A nurse administers a vaccine at St. Johns Medical Centre in Altrincham, England. | Christopher Furlong/Getty Images
The U.S. might get first access to Sanofi’s coronavirus vaccine because the country coughed up more money than Europe, according to the French drug company’s CEO.
“The U.S. government has the right to the largest pre-order because it’s invested in taking the risk,” Sanofi CEO Paul Hudson told Bloomberg in an interview published Wednesday.
The U.S.’s Biomedical Advanced Research and Development Authority has put $30 million toward one of Sanofi’s two vaccine candidates, which is also using technology from GlaxoSmithKline.
Because of this help, the U.S. expects “that if we’ve helped you manufacture the doses at risk, we expect to get the doses first,” Hudson said.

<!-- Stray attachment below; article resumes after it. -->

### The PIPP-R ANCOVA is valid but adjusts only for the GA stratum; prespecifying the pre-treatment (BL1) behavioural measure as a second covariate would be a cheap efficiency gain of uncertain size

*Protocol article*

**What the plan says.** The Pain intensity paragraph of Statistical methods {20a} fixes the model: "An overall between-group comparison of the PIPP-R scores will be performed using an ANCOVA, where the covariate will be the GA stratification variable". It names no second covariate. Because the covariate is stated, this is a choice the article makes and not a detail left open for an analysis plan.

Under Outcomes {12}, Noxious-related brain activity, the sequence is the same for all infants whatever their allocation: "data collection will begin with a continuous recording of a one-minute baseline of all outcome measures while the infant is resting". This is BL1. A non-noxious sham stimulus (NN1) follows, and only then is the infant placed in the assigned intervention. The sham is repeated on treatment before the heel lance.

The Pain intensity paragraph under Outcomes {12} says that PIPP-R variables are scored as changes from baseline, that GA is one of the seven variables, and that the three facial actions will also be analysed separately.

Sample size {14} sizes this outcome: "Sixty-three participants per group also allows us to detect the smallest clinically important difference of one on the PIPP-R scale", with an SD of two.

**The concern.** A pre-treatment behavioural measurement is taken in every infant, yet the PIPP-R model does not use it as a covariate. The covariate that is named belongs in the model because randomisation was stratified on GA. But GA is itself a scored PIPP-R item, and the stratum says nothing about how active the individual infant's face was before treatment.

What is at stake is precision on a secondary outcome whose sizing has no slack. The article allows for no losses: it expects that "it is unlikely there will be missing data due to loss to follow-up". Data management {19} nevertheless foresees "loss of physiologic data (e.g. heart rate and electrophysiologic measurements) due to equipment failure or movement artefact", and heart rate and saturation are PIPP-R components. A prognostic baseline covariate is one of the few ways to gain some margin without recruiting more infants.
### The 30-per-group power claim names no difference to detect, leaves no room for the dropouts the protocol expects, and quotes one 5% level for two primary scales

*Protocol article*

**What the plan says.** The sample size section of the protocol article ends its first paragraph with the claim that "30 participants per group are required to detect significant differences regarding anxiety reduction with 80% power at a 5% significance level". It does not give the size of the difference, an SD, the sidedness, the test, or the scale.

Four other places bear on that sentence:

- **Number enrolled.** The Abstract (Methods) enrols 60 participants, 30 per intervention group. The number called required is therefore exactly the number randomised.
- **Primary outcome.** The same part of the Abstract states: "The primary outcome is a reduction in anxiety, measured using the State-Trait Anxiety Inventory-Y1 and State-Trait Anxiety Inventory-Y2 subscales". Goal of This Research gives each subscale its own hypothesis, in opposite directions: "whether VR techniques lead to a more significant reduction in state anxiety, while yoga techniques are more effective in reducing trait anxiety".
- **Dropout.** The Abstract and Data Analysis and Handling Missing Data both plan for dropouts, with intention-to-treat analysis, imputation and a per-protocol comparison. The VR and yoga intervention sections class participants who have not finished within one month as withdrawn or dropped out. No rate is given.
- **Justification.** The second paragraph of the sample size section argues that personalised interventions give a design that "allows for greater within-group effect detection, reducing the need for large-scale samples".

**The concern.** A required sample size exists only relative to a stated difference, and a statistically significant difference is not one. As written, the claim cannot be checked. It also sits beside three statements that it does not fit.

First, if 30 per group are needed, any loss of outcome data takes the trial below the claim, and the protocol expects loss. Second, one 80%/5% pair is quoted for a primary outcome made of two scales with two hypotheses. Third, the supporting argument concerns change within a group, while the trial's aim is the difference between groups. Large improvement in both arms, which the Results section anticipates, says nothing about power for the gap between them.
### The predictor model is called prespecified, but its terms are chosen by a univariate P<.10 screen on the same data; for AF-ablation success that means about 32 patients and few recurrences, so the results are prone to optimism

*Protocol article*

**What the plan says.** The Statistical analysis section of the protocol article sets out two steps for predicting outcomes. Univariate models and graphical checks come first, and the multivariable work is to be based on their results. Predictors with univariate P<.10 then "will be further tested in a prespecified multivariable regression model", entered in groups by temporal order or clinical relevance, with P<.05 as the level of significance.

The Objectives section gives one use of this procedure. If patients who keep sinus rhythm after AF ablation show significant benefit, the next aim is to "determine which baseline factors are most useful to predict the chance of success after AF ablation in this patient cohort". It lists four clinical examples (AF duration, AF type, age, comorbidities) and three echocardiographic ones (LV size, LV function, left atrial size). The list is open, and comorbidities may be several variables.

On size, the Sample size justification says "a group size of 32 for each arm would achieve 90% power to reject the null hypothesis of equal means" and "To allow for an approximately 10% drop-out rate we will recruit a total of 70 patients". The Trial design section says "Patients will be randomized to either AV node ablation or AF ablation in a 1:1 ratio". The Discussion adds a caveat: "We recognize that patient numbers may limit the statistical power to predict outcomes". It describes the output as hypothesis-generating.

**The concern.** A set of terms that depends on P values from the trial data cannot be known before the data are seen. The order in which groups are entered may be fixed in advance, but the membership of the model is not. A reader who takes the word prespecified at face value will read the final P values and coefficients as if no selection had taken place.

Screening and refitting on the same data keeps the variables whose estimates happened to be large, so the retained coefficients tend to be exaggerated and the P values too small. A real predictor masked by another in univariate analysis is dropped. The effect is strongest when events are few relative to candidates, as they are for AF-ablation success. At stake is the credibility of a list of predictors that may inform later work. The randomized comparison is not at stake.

Meanwhile, the Sanofi CEO warned that Europe risks falling behind the U.S. and China.
“Those two powerhouse economies will be vaccinated first, which is why it became so important to try to create a debate in Europe to say, ‘Don’t let Europe be left behind,'” he said.
In April, Hudson slammed the EU for its lack of coordination on vaccine research.
“I’ve been campaigning in Europe to say the U.S. will get vaccines first,” Hudson said. “That’s how it will be because they’ve invested to try and protect their population, to restart their economy.”
The Commission hosted a pledging conference to raise $8 billion, partially for vaccine development, but the U.S. noticeably did not attend. That has fueled fear that U.S. President Donald Trump will start a global fight to get first access to a vaccine.